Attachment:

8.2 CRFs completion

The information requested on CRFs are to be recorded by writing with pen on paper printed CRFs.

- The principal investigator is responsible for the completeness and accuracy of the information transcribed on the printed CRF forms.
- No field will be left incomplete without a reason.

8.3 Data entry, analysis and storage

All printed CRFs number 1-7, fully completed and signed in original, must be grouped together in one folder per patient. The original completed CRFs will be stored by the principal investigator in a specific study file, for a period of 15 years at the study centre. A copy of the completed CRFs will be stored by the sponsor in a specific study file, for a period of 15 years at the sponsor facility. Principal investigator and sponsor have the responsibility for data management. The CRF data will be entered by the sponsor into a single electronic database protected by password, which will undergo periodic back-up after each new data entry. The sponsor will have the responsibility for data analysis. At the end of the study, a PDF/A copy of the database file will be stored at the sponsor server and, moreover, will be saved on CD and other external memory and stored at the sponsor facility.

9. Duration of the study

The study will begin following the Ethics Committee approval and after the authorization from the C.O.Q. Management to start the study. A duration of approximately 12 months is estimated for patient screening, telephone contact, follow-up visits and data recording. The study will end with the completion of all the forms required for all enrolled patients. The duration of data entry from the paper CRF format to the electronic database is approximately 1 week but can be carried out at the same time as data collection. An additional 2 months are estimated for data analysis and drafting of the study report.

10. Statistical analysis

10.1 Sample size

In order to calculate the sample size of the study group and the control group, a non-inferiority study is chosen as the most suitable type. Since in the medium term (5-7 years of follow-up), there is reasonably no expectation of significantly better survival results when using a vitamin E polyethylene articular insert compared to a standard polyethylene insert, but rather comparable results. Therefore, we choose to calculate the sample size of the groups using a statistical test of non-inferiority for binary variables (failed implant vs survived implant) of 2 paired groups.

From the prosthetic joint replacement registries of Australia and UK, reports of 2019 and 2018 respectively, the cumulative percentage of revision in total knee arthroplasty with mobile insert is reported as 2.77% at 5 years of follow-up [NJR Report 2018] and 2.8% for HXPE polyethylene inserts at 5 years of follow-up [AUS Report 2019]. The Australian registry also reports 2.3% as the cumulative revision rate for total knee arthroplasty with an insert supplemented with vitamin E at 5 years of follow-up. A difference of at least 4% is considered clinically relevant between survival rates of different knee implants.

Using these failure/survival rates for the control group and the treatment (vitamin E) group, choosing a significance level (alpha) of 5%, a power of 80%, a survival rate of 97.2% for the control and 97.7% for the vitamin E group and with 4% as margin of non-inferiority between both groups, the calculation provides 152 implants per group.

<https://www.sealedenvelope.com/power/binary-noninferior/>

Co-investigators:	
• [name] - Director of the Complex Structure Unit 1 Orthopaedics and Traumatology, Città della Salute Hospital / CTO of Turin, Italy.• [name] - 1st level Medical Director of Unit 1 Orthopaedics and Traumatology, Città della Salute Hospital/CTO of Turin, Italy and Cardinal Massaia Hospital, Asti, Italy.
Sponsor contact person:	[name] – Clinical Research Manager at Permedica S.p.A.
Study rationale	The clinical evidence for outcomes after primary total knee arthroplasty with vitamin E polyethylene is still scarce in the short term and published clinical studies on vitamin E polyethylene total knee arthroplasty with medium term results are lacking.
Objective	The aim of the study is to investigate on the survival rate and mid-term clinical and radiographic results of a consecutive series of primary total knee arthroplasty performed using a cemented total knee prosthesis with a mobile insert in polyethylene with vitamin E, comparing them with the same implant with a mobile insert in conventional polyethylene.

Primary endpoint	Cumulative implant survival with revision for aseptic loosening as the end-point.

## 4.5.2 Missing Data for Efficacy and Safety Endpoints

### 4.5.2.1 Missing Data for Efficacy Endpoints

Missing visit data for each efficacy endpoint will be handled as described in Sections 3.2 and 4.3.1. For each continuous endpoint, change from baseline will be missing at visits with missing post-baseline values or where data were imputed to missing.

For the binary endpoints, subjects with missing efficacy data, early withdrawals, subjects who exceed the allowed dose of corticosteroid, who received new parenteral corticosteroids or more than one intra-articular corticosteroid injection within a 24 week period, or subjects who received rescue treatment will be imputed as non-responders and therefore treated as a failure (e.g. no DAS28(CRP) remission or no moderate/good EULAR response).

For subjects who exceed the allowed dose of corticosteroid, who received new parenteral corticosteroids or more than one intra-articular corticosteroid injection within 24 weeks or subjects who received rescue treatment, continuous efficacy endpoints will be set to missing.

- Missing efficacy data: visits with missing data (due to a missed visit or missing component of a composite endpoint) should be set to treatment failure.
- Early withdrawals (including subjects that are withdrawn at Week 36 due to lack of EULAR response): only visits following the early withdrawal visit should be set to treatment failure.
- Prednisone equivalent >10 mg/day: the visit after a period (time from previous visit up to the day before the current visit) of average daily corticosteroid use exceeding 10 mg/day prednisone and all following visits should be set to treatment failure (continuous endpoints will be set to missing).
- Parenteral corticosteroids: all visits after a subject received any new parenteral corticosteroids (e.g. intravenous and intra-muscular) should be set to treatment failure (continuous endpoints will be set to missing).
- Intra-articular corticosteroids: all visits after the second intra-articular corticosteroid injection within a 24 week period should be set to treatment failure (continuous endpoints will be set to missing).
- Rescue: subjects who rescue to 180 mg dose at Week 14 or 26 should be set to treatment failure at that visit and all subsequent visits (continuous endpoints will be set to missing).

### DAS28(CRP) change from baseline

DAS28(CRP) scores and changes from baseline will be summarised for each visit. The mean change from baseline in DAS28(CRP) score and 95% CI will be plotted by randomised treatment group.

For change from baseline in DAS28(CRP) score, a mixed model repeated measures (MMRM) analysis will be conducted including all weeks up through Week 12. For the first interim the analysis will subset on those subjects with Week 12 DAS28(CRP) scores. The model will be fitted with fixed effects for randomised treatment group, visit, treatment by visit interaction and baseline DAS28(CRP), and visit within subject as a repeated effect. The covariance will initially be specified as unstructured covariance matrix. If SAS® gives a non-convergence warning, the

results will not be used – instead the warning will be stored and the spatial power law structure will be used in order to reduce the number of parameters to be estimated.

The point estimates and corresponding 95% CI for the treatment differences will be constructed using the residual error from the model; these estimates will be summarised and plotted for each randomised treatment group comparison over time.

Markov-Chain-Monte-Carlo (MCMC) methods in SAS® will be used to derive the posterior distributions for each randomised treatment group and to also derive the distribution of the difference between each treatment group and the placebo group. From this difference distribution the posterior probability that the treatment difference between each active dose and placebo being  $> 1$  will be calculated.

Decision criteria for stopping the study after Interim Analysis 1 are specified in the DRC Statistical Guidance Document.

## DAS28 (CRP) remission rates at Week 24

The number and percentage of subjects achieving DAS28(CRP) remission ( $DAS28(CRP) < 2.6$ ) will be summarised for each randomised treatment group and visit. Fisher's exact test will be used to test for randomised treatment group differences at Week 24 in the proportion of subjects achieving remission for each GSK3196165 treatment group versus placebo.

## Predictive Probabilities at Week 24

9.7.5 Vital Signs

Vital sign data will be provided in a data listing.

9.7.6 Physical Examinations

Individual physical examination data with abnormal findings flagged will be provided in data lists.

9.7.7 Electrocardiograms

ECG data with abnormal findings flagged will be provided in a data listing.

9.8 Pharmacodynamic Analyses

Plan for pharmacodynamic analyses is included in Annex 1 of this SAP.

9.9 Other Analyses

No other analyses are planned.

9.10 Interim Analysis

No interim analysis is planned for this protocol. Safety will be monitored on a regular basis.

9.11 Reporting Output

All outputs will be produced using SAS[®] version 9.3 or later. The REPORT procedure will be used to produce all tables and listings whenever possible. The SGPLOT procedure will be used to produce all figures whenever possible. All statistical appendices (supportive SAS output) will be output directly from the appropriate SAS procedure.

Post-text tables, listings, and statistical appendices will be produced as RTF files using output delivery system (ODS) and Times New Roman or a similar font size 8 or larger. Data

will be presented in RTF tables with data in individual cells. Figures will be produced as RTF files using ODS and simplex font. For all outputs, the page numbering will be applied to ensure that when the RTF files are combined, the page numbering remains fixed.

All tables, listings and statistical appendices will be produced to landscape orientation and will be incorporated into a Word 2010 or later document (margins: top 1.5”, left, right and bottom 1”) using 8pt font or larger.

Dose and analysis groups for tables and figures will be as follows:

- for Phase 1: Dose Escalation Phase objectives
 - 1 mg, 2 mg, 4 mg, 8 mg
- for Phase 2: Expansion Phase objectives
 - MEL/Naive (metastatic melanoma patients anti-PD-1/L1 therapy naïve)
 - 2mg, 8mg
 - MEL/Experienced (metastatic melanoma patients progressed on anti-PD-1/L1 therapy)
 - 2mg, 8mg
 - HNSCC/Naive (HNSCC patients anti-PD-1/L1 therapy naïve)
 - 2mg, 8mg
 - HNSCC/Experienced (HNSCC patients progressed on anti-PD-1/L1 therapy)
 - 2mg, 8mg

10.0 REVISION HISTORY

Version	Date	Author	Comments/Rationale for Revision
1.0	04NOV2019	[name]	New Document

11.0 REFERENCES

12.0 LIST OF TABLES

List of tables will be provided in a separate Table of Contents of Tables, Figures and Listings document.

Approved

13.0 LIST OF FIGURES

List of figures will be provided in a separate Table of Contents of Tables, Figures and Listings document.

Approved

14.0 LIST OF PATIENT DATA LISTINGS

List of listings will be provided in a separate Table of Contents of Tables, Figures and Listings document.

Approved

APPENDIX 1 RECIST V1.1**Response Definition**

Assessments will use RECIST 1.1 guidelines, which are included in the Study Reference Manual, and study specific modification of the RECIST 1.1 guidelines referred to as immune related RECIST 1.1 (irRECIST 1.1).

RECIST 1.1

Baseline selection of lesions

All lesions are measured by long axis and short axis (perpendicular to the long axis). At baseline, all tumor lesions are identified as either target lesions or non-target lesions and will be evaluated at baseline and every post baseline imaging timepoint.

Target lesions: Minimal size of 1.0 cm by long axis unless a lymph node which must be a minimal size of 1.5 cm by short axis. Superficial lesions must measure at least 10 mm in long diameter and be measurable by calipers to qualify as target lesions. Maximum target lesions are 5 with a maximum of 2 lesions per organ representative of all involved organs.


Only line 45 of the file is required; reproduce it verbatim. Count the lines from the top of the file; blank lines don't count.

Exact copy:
Individual physical examination data with abnormal findings flagged will be provided in data lists.